Boiling Point, the “behind the scenes” of a restaurant
A single take shot for a series of individual stories that intertwine in a chorale story that - we can say - totally works, above all thanks to the great cinematography by Matthew Lewis, which transports viewers into a frenetic and somewhat crazy world, yet completely credible. After all, we are inside a restaurant on the Friday before Christmas, one of the busiest days for a kitchen. The day begins with a hygiene and safety check and continues with the visit of a famous chef accompanied by a food critic, a marriage proposal organised by a client with the complicity of the staff and a case of anaphylactic shock. Boiling Point is Philip Barantini's film that will soon become a series for BBC, and will debut on the big screen in Italy starting November 10th. We previewed it and we can say that it is definitely a film to see, not only for cuisine lovers. Here are some thoughts (and no spoilers).
Director and cast
Barantini's directorial feat is ambitious, Stephen Graham's performance, one of the most appreciated contemporary British actors, is masterful: he holds the main role, chef Andy, at the helm of a luxury restaurant in London. The film opens with him on a phone call as he walks down the street drunk, late again and struggling with sensitive family matters. Private and working life for the chef go hand in hand, in fact at the restaurant the sanitary officer notes that standards are deteriorating inexorably. Unstable and short-tempered, Andy struggles to hold the reins of the team, to the point of attacking the staff members, accusing them of various shortcomings, only to apologise once he calms down. Praise also goes to the Vinette Robinson's performance, he plays sous chef Carly, the real strength of the place, a professional who works well beyond her hours, often covering Andy's delays, struggling to get a raise and thus have a pay worthy of her efforts.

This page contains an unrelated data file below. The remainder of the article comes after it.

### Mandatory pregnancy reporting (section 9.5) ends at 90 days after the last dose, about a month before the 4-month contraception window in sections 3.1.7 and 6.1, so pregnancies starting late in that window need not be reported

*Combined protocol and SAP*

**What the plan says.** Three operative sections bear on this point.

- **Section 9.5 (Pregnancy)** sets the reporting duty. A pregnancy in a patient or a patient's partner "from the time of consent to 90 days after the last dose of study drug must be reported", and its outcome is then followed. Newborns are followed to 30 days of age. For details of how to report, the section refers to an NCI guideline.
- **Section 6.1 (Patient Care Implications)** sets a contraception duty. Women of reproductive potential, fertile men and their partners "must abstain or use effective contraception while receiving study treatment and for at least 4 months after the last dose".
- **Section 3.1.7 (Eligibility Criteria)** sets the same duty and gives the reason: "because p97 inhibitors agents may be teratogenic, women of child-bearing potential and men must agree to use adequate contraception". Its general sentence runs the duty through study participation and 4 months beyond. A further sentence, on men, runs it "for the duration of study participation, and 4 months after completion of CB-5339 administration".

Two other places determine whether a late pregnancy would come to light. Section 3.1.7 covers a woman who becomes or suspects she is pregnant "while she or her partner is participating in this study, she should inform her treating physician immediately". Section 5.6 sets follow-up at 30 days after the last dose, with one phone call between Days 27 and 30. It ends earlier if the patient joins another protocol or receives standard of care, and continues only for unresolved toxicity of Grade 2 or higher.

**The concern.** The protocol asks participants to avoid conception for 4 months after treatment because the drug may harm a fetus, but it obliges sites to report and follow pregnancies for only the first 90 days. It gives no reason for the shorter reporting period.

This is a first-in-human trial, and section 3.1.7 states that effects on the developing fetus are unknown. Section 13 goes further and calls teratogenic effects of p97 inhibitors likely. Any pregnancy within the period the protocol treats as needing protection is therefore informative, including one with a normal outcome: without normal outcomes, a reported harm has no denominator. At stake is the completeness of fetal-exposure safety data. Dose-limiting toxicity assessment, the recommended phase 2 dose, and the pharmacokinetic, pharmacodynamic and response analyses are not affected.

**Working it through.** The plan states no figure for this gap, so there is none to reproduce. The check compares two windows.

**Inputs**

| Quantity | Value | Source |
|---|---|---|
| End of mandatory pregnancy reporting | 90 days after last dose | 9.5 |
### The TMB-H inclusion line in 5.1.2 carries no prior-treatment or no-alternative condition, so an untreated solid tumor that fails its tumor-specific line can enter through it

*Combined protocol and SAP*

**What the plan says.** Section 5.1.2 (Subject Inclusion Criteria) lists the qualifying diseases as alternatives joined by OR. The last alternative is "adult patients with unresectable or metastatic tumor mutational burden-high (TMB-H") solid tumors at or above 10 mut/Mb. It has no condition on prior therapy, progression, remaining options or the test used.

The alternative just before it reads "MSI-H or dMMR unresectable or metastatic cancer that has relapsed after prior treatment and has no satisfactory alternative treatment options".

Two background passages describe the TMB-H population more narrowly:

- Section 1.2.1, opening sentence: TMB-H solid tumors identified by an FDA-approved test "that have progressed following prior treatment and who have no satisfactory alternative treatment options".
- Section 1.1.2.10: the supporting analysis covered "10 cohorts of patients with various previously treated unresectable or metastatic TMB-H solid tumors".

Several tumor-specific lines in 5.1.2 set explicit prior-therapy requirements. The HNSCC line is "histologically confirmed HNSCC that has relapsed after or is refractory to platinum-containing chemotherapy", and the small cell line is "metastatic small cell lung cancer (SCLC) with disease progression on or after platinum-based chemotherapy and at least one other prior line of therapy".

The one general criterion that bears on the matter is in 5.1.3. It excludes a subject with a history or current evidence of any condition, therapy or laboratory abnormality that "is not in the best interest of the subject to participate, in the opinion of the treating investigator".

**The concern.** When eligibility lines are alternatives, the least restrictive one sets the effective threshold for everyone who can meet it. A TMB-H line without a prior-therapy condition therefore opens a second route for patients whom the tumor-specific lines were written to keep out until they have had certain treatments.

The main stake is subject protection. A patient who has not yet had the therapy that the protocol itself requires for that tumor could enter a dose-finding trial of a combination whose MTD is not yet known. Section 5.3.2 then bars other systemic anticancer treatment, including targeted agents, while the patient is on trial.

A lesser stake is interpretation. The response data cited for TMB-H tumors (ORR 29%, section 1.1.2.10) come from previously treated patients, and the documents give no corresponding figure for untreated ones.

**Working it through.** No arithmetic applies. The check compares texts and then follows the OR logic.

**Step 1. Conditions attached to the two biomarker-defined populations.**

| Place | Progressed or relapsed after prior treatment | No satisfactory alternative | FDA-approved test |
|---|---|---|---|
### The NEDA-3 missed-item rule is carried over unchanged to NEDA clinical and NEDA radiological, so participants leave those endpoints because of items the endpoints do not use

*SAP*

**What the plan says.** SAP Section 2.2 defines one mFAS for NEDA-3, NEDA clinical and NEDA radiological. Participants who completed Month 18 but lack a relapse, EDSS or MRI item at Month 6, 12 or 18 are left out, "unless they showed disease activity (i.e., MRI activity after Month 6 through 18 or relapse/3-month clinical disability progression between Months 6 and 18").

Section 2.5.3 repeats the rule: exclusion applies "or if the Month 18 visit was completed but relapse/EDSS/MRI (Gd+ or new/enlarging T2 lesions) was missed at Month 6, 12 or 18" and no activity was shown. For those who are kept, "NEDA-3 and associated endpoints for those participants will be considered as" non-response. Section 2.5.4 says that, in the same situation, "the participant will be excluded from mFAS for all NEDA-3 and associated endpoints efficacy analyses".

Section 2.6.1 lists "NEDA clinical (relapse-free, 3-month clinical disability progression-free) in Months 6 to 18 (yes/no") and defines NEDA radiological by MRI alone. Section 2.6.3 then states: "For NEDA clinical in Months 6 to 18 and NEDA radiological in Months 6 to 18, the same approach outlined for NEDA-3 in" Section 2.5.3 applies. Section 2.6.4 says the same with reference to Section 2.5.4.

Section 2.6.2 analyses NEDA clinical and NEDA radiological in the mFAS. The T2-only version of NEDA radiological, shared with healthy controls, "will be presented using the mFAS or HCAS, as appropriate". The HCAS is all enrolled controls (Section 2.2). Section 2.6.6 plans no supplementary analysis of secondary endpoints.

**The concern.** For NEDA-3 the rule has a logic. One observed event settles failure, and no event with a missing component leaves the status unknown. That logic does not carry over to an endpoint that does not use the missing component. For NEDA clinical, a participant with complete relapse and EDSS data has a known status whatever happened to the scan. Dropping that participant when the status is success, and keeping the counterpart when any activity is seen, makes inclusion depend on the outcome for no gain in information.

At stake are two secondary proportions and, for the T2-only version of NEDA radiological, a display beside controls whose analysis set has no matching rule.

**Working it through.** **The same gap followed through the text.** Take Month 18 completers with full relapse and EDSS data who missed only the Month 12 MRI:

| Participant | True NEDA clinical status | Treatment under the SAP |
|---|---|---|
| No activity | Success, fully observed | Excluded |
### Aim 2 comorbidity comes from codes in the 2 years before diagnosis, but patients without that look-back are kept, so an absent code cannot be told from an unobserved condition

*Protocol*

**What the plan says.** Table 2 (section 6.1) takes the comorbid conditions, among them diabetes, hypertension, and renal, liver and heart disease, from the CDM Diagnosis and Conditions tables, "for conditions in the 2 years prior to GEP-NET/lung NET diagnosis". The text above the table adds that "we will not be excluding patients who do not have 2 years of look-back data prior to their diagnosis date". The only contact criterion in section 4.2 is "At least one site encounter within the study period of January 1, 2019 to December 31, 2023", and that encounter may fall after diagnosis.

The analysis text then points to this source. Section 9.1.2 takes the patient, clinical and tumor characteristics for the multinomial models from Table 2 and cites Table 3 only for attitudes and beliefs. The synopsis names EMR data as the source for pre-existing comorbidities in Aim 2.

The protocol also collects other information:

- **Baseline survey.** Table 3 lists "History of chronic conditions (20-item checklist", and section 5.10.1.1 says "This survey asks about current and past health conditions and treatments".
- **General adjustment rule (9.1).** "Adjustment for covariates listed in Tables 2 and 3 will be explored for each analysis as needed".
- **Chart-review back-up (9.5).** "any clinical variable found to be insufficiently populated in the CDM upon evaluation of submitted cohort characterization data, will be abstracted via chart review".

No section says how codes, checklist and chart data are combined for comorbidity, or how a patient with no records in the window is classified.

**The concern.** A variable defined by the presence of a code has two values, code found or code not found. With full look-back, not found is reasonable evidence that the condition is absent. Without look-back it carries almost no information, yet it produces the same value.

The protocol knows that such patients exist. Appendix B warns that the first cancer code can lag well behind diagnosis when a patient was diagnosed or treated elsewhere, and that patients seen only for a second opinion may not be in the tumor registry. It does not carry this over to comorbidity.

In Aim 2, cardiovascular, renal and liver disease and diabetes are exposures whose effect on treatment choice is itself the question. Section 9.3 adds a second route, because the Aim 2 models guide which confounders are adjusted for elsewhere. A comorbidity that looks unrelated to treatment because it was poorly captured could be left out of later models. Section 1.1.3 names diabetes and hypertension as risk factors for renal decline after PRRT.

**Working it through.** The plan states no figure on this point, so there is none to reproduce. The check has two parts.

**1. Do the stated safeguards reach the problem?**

Boiling Point, a chorale story
But Andy and Carly aren't the only main characters in the story. Each cook and waiter has their own well-developed identity throughout the film, thanks to tight and concise dialogues, an individuality that intersects with that of everyone else, sometimes overlapping. The result is a plot that works, the collective story of a group of professionals struggling with one of the most demanding professions from a scheduling and pressure point of view, to which they are subjected, each with their own personal desire for redemption, their own needs (including economic and professional), relational difficulties. Note of merit also goes to the sound engineering, which in the single take shots often plays the lion's share, among bells for orders in the kitchen that are increasingly ringing and deafening silences. We do not reveal anything else, for now, but undoubtedly Barantini's film is the ideal way for a full immersion on what happens backstage in a grand kitchen, a narrative at times dramatic that does not skimp on a good dose of English humour.
by Michela Becchi